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Friday, July 11, 2008

Friday PSTSS: "A Month of Sundays"

Having just written something (an, as usual, much-too-lengthy something) on farming and food, here's short, oft-overlooked, beautiful pop creation by Don Henley off his 1984 album, Building the Perfect Beast. People know the big hits off this record, now nearly 25 years old--"The Boys of Summer," "All She Wants to Do is Dance," "Sunset Grill"--but I like best of all this musically slight, haunting, minor-key, stream-of-consciousness number, the only tune on the album Henley wrote entirely by himself. I'm a lot wiser than when I first heard to the ways the struggles of farmers and others close to the land can be turned into stereotypical liberal agitprop, but amid all the tropes Henley wheels out for their usual sad effect, the song's lyrics still say something worth hearing: something about growing food and growing children, about banks and machines and wars, about transformations social and economic, and most of all about the passing of seasons--how it always happens, and how it always hurts.

I used to work for Harvester;
I used to use my hands.
I used to make the tractors and the combines
that plowed and harvested this great land.

Now I see my handiwork on the block
everywhere I turn.
And I see the clouds cross the weathered faces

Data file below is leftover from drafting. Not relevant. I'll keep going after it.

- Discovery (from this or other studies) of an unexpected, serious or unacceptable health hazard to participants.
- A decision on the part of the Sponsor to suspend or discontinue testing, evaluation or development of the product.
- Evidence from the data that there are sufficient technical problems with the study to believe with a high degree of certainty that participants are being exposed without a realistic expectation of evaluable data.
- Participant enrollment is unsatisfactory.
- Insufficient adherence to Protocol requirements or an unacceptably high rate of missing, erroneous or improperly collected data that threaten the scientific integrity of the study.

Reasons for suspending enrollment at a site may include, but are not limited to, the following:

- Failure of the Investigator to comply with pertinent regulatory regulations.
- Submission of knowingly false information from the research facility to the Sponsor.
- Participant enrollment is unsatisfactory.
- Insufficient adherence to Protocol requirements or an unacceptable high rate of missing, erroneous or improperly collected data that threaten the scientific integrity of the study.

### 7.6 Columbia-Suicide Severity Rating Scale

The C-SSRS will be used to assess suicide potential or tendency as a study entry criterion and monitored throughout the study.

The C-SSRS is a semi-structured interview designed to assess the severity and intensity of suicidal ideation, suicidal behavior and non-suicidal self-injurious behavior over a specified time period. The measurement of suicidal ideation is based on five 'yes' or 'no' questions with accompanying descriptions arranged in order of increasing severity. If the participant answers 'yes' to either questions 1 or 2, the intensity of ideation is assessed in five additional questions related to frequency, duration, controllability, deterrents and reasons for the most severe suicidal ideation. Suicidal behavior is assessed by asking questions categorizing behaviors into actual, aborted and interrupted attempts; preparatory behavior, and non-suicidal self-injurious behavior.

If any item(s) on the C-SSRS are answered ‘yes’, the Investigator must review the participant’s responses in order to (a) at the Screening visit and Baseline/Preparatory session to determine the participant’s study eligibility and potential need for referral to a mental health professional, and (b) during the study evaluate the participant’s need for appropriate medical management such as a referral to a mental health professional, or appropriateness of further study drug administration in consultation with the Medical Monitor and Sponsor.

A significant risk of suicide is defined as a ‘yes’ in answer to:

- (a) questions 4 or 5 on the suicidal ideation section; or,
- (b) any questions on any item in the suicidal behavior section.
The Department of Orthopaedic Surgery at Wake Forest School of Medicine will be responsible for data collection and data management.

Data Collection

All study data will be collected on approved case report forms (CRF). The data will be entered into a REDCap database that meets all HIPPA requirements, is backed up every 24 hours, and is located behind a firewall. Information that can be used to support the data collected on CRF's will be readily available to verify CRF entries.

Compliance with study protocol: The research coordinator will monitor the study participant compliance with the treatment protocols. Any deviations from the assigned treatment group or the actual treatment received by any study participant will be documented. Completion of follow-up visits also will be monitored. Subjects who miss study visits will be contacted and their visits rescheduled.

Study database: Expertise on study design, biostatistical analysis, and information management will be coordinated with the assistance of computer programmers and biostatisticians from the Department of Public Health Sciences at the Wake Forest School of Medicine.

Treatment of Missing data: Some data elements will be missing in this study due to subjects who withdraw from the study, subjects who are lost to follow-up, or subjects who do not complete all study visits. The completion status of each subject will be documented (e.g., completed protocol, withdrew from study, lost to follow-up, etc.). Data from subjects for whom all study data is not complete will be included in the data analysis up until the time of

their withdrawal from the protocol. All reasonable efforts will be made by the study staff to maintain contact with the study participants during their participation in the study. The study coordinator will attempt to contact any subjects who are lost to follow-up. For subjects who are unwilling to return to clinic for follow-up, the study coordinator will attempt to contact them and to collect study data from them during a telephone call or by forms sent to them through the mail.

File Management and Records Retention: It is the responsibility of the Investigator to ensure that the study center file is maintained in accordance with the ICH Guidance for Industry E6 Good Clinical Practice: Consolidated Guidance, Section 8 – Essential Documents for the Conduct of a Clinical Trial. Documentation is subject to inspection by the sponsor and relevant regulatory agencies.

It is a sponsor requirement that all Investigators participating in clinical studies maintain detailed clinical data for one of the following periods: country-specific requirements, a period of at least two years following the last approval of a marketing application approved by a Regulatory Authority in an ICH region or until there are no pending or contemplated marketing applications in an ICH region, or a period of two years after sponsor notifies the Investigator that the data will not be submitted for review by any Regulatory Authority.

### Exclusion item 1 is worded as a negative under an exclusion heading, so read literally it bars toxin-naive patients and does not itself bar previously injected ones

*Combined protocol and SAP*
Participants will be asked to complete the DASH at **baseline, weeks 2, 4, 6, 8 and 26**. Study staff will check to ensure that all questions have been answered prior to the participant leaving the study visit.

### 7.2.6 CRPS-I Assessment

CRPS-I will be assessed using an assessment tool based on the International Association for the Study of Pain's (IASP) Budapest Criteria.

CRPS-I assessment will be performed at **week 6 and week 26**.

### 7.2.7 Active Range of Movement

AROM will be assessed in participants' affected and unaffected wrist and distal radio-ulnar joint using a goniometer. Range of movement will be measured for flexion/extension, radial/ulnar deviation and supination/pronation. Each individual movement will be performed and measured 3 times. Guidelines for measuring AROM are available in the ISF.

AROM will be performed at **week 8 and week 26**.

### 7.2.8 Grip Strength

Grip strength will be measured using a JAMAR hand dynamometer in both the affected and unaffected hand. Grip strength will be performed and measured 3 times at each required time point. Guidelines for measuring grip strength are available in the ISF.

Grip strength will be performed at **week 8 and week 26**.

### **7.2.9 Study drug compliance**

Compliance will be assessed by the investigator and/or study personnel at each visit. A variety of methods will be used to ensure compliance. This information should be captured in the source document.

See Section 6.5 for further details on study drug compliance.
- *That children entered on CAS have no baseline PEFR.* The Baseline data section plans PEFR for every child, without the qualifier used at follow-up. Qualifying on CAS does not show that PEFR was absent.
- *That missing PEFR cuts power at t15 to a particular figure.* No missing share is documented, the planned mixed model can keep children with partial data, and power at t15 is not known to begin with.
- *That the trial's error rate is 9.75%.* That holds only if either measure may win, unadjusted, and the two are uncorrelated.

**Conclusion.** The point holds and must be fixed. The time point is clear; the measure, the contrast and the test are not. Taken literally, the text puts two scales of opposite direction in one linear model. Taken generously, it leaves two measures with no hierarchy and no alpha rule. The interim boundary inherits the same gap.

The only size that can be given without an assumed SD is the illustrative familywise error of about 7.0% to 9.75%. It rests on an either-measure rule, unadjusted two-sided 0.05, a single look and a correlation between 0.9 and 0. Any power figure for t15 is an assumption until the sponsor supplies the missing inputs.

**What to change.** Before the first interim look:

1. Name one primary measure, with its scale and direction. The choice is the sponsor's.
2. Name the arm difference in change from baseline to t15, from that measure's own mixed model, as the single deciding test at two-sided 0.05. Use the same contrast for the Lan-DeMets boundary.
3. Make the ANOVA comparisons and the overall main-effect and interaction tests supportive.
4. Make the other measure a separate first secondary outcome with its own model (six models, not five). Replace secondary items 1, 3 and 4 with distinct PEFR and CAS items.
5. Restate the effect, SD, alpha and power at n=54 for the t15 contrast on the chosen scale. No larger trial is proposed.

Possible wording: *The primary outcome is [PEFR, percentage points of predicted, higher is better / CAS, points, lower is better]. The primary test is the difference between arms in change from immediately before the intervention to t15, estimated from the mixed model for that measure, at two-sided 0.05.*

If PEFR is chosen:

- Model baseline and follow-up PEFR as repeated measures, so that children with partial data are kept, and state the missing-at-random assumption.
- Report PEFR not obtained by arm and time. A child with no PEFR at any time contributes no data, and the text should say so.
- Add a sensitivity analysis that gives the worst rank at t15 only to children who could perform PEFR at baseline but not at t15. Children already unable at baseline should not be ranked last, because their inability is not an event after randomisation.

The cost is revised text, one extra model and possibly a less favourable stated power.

and I watch the harvest burn.

I quit the plant in '57;
had some time for farmin' then.
Banks back then was lendin' money--
the banker was the farmer's friend.

And I've seen dog days and dusty days;
late spring snow and early fall sleet;
I've held the leather reins in my hands
and I've felt the soft ground under my feet.

Between the hot, dry weather and the taxes and the Cold War
it's been hard to make ends meet.
But I always put the clothes on our backs;
I always put the shoes on our feet.

My grandson, he comes home from college;
he says, "We get the government we deserve."
My son-in-law just shakes his head and says,
"That little punk, he never had to serve."

And I sit here in the shadow of the suburbia
and look out across these empty fields.
I sit here in earshot of the bypass and all night
I listen to the rushin' of the wheels.

The big boys, they all got computers:
got incorporated, too.
Me, I just know how to raise things;
that was all I ever knew.

Now, it all comes down to numbers;
now I'm glad that I have quit.
Folks these days just don't do nothin'
simply for the love of it.

I went into town of the Fourth of July.
Watched 'em parade past the Union Jack;
watched 'em break out the brass and beat on the drum--
one step forward and two steps back.

And I saw a sign on Easy Street,
it said "Be Prepared to Stop.
Pray for the Independent Little Man."
But I don't see next year's crop.

And I sit here on the back porch in the twilight
and I hear the crickets hum.
I sit and watch the lightning in the distance
but the showers never come.

I sit here and listen to the wind blow;
I sit here and rub my hands.
I sit here and listen to the clock strike,
and I wonder when I'll see my companion again.

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